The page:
Eradicating university ragging: Are we serious?
Posted on May 16th, 2016

By Professor Asoka N.I. Ekanayaka Emeritus Professor


The ‘high level consultative dialogue on preventing ragging’ organised by the UGC last month was a step in the right direction and it was encouraging to note the commitment of Prime Minister Ranil Wickremesinghe to eliminating ragging as reflected in his remarks at that meeting. However, as someone who has seen it all before and can look back on a lifetime of frustrating endeavor against “ragging” (an unfortunate euphemism for human torture at universities), I may be excused for being somewhat skeptical about the outcome of such consultations notwithstanding the media publicity before the dust settles and all is as it was before. Consequently, this article is intended to set out some critical perspectives based on long personal experience resisting this abomination, for the benefit of those who may be serious about doing something about it today.

article_imageDuring 30 years of relentless struggle as a university teacher and Dean of a faculty against this depravity I have often been up against the weakness and conciliatory mentality of university authorities to whom what matters is peace at any cost on campus whatever the sacrifice of moral principle. In a world where outward appearances count more than the inner reality university authorities often share with other heads of institutions the vanity of wanting to show the world that all is well in their own neck of the woods. To frankly concede that things are bad and can only get better is not considered good for the institutional image nor does it flatter the ego of those who run it!

On one occasion I with some brave anti-rag students had to endure the stubborn inactivity of even a deputy proctor in the faculty where it is the primary duty of proctors to ensure student discipline so much so that one wonders on whose side he was. And then there was the persistent apathy ignorance and naivety of a large majority of the academic community who couldn’t care less about the problem of ragging so that the few who motivated by a deep sense of moral outrage and zero tolerance are passionate about eliminating this evil, find themselves out on a limb being resented as eccentric mavericks who are rocking the boat.

Sadly, the few who have the courage and inspiration to fight this evil far from being appreciated frequently have to pay a painful price for their convictions. In my experience idealistic ‘anti-rag’ students who bravely refuse to be ragged are compelled to be non-residential throughout their course despite the financial cost as it would be too dangerous for them to remain in halls of residence. Such high principled students are the cream of our youth with their commitment to freedom and human dignity. Yet, I have known them to be abused, threatened, and assaulted by student thugs, and even resented by the teaching staff while being persecuted in various ways throughout their undergraduate years. Many are the occasions when such fine students have filed into my office in distress seeking sympathy and support during times of trial.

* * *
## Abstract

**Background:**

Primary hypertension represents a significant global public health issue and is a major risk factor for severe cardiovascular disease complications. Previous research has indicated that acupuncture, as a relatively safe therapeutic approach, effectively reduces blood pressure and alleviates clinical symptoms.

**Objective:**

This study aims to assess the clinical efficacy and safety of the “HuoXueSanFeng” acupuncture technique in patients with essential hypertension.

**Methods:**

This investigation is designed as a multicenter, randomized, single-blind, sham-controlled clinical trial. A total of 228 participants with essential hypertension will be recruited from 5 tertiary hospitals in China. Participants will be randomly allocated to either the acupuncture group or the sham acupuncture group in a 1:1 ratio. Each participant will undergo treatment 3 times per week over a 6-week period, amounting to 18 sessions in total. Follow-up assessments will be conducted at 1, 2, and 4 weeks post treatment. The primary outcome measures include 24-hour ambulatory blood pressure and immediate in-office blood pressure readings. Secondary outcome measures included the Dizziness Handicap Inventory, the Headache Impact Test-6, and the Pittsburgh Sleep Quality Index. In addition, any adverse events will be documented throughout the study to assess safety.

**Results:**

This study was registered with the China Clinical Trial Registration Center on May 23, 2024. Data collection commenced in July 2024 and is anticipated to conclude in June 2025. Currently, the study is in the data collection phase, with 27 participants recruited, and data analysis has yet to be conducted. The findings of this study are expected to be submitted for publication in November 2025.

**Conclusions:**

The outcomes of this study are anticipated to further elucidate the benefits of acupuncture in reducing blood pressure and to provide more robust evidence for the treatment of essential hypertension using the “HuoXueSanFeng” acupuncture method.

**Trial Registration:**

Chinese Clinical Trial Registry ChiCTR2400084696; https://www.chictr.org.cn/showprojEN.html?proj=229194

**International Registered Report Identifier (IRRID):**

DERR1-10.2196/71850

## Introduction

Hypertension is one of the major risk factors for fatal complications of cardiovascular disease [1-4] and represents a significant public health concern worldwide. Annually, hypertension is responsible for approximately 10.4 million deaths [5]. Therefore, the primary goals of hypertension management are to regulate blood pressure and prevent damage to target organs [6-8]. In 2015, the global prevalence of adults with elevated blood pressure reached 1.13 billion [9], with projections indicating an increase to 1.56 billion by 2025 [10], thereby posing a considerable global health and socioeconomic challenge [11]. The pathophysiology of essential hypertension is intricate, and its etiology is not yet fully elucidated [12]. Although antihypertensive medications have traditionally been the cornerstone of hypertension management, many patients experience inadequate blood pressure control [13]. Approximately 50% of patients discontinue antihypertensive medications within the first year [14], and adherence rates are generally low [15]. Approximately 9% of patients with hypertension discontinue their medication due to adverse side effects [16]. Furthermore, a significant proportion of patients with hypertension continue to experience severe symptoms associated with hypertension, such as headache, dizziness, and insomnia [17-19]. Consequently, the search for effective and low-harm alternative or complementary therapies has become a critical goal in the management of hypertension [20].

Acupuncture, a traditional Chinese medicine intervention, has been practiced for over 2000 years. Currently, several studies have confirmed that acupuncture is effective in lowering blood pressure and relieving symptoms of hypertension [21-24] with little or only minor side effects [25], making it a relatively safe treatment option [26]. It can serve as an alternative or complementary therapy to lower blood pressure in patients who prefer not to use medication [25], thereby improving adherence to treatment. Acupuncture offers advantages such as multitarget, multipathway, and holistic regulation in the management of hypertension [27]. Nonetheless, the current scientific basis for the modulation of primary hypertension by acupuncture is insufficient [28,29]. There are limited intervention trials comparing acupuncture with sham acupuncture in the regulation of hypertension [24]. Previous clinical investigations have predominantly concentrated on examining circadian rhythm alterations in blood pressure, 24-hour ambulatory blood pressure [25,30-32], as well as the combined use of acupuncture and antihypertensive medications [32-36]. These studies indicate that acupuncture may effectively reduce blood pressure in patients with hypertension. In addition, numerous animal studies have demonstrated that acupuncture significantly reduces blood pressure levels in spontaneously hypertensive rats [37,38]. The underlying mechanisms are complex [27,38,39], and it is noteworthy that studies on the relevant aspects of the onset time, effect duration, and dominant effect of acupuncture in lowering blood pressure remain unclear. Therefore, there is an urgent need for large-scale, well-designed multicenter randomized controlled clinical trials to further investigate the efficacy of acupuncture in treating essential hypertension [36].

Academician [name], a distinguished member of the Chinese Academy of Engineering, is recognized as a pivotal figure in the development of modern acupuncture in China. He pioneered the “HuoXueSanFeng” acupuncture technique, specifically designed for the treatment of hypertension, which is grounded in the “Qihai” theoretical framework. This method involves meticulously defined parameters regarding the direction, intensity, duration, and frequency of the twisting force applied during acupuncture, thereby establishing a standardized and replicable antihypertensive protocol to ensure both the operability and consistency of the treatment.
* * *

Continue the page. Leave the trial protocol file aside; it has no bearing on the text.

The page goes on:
Incredibly, as a professor I myself have had to endure my share of hardship for being an inveterate opponent of campus ragging. I recall the terrific explosion of a powerful firecracker being set off just outside my bungalow at dead of night followed by a nasty telephone call. My vehicle parked in the faculty premises was broken into, ATM card stolen, and the pouch containing all the vehicle documents taken and thrown by the roadside where miraculously it was retrieved by a generous ice cream seller! In 2006, the faculty was plastered with offensive posters against me with the students boycotting lectures, all because I had, on principle, objected to the sham of a blood donation campaign organised by the seniors with its subtle overtones of coercion at a time when new entrants were being ragged by seniors. Some of the posters implied that I was a terrorist sympathiser, a dicey thing in the bad old days where anybody who had been so stigmatised was fair game. It transpired that in his naivety the Dean of the Faculty had himself approved the blood donation so that when trouble broke out I was isolated with the Faculty Board looking at me as if I had been the troublemaker, a classic case of ‘victim blaming’! It did not matter that in a vote of thanks several years before a Vice Chancellor had said of this ‘victim’ when he was stepping down as Dean of the Faculty that he “appreciated the ethical and moral stand taken by him in arriving at decisions whenever there was a crisis in the university’. A decade later the sordid posters that should have been removed immediately were allowed to pollute the walls of the Faculty all day until late afternoon before they were finally torn off. That exemplifies the attitude of the system towards the problem and those who fight against it. That is why the problem persists.